"Sea-Trek will not purchase product from any company using forced labor," said vice president Mitch Sarnoff.
Mark Liszt, owner of Lawrence Wholesale, a national food distributor in Southern California, said it would investigate its suppliers as well.
"We're middlemen," said Liszt. "We do make a practice of trying to go and visit the plants that we buy from in person, but it's not a perfect world that we can see into every single one."
Some U.S. brands and companies had indirect ties to the North Korean laborers in Hunchun, including Chicken of the Sea, owned by Thai Union. Trade records show shipments came from a sister company of the Hunchun factory in another part of China, where Thai Union spokeswoman Whitney Small says labor standards are being met and the employees are all Chinese. Small said the sister company should not be penalized.
AP observed North Korean workers in Chinese factories building hardwood flooring, sewing garments and manufacturing electronics. Fordham University economics professor Giacomo Santangelo said he doubts it's just fish processed by North Korean workers that reaches the U.S. markets.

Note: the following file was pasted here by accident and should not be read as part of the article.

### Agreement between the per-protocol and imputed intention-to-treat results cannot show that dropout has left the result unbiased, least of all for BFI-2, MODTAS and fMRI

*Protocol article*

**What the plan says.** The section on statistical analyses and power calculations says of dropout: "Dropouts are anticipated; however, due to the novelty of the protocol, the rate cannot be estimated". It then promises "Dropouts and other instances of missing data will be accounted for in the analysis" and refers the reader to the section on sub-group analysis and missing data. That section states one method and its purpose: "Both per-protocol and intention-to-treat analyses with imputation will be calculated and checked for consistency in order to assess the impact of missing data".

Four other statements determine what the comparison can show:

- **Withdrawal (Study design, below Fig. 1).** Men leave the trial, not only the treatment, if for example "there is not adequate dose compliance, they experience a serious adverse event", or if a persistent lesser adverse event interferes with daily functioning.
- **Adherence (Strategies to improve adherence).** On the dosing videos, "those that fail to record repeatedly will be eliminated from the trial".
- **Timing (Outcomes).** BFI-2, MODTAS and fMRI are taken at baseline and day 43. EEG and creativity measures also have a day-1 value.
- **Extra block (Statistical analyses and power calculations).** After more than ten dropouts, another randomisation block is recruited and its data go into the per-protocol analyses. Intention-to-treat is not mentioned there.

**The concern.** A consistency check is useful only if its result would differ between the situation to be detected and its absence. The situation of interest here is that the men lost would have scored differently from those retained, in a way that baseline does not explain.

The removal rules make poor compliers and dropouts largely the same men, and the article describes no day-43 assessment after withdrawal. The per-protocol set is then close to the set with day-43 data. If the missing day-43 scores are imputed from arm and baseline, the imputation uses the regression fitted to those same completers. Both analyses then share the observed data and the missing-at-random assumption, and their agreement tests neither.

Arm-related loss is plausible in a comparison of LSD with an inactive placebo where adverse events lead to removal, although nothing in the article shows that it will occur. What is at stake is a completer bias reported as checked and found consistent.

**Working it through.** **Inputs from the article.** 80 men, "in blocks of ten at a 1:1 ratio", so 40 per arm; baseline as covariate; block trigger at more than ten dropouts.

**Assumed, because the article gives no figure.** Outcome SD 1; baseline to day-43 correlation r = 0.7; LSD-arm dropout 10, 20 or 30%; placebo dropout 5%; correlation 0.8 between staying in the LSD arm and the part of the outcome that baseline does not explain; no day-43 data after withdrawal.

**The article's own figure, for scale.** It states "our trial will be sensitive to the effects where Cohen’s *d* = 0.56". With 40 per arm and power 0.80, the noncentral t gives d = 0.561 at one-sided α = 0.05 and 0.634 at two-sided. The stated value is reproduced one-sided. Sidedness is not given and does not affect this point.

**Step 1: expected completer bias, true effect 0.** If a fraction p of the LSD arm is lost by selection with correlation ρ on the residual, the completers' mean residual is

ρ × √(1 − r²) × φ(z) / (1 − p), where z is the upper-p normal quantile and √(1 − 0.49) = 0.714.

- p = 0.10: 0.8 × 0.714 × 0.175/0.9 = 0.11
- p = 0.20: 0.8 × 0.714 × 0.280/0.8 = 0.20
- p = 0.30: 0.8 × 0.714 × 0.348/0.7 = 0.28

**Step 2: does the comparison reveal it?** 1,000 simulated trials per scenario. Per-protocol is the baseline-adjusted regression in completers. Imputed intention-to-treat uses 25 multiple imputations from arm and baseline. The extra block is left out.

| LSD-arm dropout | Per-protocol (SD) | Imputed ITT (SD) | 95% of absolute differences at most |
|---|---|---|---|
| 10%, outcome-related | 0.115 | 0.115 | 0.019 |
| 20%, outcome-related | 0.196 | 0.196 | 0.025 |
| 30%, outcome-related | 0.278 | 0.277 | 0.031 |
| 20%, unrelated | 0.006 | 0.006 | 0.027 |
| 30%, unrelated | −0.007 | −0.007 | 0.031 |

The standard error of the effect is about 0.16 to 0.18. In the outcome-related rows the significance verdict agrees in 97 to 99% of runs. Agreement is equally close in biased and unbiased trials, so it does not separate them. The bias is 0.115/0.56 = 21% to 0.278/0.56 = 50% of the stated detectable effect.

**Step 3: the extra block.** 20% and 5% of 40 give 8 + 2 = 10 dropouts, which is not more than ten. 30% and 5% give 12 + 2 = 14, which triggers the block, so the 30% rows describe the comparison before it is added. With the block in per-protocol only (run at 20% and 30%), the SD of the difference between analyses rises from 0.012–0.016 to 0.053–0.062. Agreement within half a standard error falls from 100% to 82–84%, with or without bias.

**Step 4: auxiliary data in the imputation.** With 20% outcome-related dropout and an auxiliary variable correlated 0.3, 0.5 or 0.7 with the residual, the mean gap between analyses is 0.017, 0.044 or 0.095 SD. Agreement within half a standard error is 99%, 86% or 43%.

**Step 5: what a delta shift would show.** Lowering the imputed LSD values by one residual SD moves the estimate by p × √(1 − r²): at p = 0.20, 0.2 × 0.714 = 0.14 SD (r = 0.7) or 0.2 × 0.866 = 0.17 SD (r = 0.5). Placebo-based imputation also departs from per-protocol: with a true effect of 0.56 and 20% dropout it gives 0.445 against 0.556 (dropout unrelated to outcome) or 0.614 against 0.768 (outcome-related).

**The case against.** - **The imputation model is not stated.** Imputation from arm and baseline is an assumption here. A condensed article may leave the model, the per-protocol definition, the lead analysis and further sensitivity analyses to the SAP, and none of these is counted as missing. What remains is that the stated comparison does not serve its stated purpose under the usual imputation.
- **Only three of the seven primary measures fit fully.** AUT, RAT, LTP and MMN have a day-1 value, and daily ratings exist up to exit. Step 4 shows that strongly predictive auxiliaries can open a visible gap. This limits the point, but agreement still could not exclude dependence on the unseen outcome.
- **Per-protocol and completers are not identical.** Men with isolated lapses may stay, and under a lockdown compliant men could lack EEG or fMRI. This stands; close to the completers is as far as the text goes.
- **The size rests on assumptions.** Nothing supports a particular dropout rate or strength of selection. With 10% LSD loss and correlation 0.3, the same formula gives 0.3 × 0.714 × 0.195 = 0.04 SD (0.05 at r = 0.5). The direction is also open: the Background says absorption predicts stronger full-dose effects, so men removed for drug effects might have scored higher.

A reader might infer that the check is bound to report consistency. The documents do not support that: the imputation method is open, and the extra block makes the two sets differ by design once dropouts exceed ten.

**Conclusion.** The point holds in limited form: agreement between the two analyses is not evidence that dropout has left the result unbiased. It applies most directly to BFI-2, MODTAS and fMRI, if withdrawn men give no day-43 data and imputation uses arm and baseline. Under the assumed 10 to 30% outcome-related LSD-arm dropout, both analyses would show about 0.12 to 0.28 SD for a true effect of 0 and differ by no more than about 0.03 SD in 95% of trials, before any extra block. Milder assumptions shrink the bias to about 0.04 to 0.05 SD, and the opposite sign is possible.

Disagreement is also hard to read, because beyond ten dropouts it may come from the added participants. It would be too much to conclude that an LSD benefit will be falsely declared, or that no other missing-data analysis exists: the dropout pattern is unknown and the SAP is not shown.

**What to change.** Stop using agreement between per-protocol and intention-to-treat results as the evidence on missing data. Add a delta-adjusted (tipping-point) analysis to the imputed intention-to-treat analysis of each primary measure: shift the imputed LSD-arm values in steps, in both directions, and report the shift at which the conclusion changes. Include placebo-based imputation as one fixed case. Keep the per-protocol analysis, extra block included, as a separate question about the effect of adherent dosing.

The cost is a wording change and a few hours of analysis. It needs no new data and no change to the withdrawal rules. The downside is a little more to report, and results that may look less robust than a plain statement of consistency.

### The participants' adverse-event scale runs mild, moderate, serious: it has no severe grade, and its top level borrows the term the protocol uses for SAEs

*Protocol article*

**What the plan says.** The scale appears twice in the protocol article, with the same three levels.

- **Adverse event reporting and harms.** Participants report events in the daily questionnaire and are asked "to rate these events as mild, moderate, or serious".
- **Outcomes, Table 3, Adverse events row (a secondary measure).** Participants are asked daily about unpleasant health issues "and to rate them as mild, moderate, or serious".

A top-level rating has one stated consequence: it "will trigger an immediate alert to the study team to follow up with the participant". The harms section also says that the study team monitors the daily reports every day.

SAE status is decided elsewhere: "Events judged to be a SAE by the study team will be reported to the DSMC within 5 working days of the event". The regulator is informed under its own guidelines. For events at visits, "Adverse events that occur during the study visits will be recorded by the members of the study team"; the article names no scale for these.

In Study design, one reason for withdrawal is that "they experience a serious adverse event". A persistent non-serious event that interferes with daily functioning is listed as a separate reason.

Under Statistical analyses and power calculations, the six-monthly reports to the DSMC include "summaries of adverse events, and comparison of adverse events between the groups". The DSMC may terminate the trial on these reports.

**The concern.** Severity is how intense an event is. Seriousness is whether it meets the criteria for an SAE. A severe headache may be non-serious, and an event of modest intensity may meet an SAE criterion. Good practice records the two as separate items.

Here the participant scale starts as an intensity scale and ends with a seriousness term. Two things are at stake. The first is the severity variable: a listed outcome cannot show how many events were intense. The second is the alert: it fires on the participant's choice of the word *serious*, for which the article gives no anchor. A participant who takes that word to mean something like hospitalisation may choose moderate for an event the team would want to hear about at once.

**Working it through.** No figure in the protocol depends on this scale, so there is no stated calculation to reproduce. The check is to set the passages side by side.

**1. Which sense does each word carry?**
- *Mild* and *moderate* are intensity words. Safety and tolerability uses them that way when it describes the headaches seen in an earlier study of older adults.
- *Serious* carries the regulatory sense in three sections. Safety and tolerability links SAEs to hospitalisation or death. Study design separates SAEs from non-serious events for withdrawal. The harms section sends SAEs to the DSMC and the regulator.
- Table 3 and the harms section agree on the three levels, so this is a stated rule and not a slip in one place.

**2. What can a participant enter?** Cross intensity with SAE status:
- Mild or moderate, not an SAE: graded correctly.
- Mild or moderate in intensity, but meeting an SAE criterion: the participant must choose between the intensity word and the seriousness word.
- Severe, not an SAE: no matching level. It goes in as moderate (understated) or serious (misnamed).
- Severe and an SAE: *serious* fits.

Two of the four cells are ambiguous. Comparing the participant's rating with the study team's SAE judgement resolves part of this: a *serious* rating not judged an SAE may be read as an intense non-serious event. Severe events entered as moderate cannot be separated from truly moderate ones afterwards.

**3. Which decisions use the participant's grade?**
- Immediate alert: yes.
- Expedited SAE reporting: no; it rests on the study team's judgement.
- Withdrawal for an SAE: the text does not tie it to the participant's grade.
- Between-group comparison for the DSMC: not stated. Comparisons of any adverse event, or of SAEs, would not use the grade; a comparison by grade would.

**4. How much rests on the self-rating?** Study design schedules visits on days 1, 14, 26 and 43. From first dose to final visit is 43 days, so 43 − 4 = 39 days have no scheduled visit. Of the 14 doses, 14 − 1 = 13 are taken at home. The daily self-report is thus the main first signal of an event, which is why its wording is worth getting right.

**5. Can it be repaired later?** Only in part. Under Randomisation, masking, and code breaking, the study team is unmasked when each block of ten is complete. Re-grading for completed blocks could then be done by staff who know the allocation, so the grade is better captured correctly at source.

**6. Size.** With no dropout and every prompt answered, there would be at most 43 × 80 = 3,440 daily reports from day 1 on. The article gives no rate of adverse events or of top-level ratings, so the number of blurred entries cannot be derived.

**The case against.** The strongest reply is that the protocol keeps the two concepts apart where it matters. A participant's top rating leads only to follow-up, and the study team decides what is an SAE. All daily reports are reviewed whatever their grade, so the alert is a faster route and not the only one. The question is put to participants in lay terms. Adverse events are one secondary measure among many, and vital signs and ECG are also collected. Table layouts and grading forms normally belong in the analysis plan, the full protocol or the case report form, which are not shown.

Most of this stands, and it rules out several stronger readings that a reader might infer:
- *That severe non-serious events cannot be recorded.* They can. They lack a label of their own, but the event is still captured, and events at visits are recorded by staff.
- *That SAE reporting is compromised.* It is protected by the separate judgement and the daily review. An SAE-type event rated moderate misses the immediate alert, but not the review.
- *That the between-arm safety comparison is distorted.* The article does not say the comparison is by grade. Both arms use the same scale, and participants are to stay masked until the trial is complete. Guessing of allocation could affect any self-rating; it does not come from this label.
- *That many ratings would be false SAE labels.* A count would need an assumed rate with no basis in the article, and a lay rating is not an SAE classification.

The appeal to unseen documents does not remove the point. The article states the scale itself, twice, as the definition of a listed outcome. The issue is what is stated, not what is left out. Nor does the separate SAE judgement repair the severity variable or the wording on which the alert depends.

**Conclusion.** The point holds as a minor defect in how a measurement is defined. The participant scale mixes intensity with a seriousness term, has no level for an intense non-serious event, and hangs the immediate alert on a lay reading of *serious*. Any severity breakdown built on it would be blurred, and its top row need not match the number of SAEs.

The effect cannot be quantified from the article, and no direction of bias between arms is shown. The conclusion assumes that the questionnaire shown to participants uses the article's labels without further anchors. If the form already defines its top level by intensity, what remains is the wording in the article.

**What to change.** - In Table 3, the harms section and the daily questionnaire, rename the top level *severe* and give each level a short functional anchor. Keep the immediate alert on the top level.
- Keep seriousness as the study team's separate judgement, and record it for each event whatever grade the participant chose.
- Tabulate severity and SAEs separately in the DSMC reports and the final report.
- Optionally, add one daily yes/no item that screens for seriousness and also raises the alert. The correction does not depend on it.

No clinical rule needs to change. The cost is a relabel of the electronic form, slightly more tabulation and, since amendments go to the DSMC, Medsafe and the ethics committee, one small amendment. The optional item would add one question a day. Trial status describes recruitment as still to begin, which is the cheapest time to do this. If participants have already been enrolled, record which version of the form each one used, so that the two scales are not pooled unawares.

"Now we need to ask, how many other products imported from China are made with North Korean labor?" he said.
Top Senate Democrat Chuck Schumer of New York said U.S. officials must keep products made by North Koreans out of the United States.
"The administration needs to ramp up the pressure on China to crack down on trade with North Korea across the board," he said.
Ohio's Democratic Sen. Sherrod Brown, who helped pass North Korea, Iran and Russia sanctions this summer, said corporations also have a responsibility to make sure they are abiding by U.N. sanctions and U.S. laws.
However, Bucknell University political science professor Zhiqun Zhu said a sanction-based approach that cracks down on imports isn't going to solve the problem.
"It has so many loopholes," he said. "All sticks and no carrots will not make the North Korea problem disappear."
Read earlier story in seafood investigation — http://bit.ly/2kof26j — and more in the series: https://www.apnews.com/tag/RepublicofKim